Monthly Archives: March 2014

Summer School at East High – Junior English

So owing to my failure to pass sophomore English, and my foolish decision to not immediately repeat the course in summer school, I was required to take Junior English in the summer session between my junior and senior years at East High. What I hadn’t anticipated when I made the choice was my discovery of reading for pleasure. As it turned out, Junior English was devoted entirely to creative writing, and since my “awakening” I’ve always regretted not taking this course for an entire school year.

The primary instructor of Junior English was my homeroom teacher, now Mrs. Hess, so I felt a bit of a rapport, having been in her homeroom for every school day for three years. It turned out that I enjoyed the class very much, and having Mrs. Hess as the teacher helped greatly to make that so.

Having finally gotten started, I was reading a number of authors in those days; some good, some, in retrospect, not so much. I attempted War and Peace, and Wuthering Heights, but decided to put them aside for later. I read all of the James Bond novels, by Ian Fleming, and the violence-filled mysteries of Mickey Spillane, and a number of mysteries by an author named Carter Brown. These last were, I confess, initially chosen for the sexy cover pictures on the paperbacks, but surprisingly turned out to be quite appropriate for a 16-year-old; not in content, so much, but in reading level.

So I was somewhat familiar with the mystery novel, and when the assignment was given to “write a short story”, this was the genre I selected. I don’t recall the title, and I didn’t keep a copy, but the story itself was an old saw — a murder in an English manor house (Cretin Manor), with a number of suspects.

What I do recall was that in all likelihood it was absolutely dreadful. I also recall the effort I put into it. Realizing that I was required to lead the reader to the solution, rather than just announcing it on the final page, I spent a great deal of time attempting to insert various clues into the narrative. The exercise certainly gave me an appreciation for the effort and skill required to do what I had failed to do, to produce a good story.

… And Not So Good Books

Reading The Black Rose opened up to me the world of books, and also reminded me of books I had actually enjoyed in the past.  But, I also had a couple of bad experiences regarding books. Very near the end of my 4th grade school year at Bardwell, I had not turned in a required final book report. I not only had not turned in a report, I had not read a book. I had, of course, read and reported on several books through the school year, but spring was upon us and I guess I just couldn’t be bothered with this last assignment.

I was told that the penalty for failing to turn in the report was to not pass 4th grade, and to be held back for an encore performance next year. To a nine-year-old this is about the worst imaginable happenstance. But time was running out, and to compound my problem, the school library was closed, and so I was in something of a panic.

But fate stepped in, smiled briefly upon me, and a one-day delay in the deadline allowed me to go to the library, find a book, speed read it — without benefit of training, I might add — and write the report. Not a good report, I must admit, but acceptable. They didn’t really want to hold me back, and aside from the book report, truly had no other reason to do so. But you can rail against cruel fate all you want, when you are nine years old, rules are rules.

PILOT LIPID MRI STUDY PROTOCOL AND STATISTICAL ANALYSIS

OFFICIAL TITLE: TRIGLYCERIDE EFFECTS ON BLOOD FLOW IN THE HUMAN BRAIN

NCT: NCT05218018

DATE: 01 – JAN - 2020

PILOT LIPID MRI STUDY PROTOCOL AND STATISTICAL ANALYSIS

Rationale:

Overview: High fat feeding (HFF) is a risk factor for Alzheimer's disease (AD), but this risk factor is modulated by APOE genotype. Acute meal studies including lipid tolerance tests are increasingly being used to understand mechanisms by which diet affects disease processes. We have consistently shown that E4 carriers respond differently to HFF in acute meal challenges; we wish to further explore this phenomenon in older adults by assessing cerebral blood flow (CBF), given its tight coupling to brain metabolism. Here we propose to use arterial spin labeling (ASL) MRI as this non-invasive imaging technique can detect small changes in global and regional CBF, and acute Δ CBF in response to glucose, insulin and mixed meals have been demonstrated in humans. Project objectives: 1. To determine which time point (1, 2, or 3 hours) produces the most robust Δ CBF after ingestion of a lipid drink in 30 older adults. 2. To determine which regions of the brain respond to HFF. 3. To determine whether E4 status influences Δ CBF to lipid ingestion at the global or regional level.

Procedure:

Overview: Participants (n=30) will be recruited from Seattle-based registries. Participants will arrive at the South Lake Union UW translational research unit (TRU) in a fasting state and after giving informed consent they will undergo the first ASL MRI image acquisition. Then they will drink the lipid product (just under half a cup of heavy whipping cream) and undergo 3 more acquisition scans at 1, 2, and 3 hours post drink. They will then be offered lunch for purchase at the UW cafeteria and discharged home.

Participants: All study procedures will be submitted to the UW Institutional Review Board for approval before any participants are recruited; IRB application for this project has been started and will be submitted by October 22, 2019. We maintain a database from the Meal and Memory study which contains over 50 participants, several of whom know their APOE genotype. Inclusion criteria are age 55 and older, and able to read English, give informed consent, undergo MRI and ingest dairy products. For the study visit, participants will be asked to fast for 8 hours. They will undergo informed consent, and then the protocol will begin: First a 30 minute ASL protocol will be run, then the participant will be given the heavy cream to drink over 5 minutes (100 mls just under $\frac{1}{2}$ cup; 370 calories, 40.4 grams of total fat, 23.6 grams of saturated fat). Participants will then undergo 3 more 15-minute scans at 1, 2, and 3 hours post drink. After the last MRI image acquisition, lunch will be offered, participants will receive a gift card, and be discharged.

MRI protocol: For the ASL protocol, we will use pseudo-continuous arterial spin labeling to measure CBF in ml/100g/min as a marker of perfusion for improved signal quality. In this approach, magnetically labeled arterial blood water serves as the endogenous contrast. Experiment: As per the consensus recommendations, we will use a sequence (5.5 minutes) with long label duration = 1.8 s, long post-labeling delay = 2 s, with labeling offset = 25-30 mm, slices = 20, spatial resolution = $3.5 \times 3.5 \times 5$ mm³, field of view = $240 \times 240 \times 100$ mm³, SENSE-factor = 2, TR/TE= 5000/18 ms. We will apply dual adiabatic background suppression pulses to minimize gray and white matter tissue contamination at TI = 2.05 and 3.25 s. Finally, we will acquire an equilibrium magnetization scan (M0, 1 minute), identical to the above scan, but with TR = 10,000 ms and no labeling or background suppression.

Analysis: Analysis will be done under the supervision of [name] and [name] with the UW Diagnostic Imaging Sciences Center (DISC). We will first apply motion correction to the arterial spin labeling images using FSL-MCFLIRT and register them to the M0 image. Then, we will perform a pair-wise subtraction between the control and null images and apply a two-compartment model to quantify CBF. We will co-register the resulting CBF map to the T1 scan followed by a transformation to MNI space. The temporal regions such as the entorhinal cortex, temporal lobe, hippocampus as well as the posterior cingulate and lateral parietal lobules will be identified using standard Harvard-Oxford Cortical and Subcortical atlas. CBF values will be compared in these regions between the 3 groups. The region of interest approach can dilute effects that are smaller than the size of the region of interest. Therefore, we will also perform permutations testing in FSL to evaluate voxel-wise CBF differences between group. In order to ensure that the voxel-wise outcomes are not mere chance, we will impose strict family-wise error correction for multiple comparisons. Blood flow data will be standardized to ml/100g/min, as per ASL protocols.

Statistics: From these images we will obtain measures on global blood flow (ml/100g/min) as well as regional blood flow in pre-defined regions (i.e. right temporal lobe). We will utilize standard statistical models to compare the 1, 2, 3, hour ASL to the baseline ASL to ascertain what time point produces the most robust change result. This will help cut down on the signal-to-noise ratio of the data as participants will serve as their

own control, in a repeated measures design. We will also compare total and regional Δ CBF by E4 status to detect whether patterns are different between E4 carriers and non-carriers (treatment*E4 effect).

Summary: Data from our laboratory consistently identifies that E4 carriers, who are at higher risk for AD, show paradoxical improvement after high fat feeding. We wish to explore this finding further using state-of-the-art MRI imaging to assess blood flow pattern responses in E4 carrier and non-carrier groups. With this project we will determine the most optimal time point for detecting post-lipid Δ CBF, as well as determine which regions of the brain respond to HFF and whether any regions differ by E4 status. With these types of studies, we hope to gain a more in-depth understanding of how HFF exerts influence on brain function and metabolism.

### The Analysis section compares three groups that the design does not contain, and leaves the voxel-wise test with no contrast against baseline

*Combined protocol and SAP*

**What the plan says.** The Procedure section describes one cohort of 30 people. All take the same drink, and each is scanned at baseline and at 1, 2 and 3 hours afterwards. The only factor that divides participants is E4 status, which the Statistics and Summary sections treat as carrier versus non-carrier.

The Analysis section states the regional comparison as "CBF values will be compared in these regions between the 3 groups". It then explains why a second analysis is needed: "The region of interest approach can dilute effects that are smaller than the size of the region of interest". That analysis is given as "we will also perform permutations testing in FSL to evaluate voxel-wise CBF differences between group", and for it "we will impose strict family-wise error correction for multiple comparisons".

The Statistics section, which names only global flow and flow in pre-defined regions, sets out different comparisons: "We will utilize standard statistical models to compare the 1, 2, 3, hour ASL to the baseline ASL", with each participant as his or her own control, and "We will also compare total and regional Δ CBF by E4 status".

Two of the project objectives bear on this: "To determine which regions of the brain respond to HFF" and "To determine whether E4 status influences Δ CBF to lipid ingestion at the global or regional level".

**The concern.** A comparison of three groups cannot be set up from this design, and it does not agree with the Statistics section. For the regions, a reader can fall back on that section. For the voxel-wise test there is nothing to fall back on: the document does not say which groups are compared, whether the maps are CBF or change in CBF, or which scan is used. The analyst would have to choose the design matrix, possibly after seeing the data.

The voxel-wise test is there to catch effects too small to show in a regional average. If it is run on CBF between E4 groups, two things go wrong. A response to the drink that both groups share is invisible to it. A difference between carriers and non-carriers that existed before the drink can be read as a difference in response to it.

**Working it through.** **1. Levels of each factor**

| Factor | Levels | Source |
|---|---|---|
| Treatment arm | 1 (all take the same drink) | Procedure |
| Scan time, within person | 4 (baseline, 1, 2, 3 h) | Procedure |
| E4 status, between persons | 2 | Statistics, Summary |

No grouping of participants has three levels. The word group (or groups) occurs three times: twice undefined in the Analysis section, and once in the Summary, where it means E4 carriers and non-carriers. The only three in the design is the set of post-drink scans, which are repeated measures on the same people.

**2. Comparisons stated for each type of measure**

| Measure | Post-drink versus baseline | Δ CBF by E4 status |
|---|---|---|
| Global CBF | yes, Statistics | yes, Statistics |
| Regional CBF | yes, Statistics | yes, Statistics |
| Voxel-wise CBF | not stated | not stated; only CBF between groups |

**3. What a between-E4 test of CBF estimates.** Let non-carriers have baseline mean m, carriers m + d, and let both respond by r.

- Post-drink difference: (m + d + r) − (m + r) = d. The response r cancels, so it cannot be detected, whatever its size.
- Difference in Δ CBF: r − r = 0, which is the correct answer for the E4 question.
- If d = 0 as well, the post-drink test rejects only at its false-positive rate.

In a reprise of my 4th grade experience, as the spring semester of sophomore English was drawing down, a final assignment was to read, and to report on, yes, a book. This situation was hauntingly familiar, and in fact I did try. But in this case, it wasn’t just any book, it was “Silas Marner”, by George Eliot. Yes, I say again, I tried. But I’m not sure if there is a more ponderous and incomprehensible novel in the entirety of English literature than Silas Marner. And frankly, Victorian feminist writings would never come to be among my favorites.

It quickly became clear that this was, for me at least, an impossible task. With just days left, my teacher, in an effort to help, offered an alternative. However, in the few days I had left, “A Tale of Two Cities” turned out to be just as daunting and the inevitable result was that I failed sophomore English; and by the rules of the day, not just the semester, but the entire year.  I was given the choice of re-taking the course in summer school, or repeating all of sophomore English in my Junior year, thus postponing the burden of summer school for a whole year. I chose the latter, and this, as I would come to realize, was a mistake.

A few years later I discovered, to my dismay, that there were such things as “Cliff’s Notes”, which were readily available and offered a complete synopsis of whatever impossible reading task you might be assigned; in other words, a book report. My first thought, as I tipped my head and cried out to the heavens was, “Why didn’t anyone tell me!”

Jennings Terrace and Hicksatomic


AN EVENT OF some significance occurred in Aurora on Friday, March 13, 1959. A large plot of land between LaSalle Street and Broadway, bounded by North Avenue was the location of Jennings Terrace. Officially a “Chartered nonprofit home for elderly persons”, the facility was commonly referred to as the “Old Folks Home”. The large, old-fashioned, very institutional looking building was completed in 1856. A five-story stone structure, sans the original attic and high steeply sloping roof, it was consumed in spectacular fashion by fire on that fateful Friday the 13th.

Waldo Jr. High was located on higher ground than was Jennings Terrace, and not too far away, so I got a pretty good view of the smoke and activity, including a couple of buzzing helicopters, from the large upper floor window of the principle’s anteroom, where I was spending the afternoon; having done something (?) wrong.

Aside from the tragedy of the fire (four elderly residents perished in the blaze), what I remember most about the intersection of Broadway and North Avenue was the new gas station across the street. In those days, this was called a filling station, or more properly a service station (for reasons obvious at the time, and rather less so today).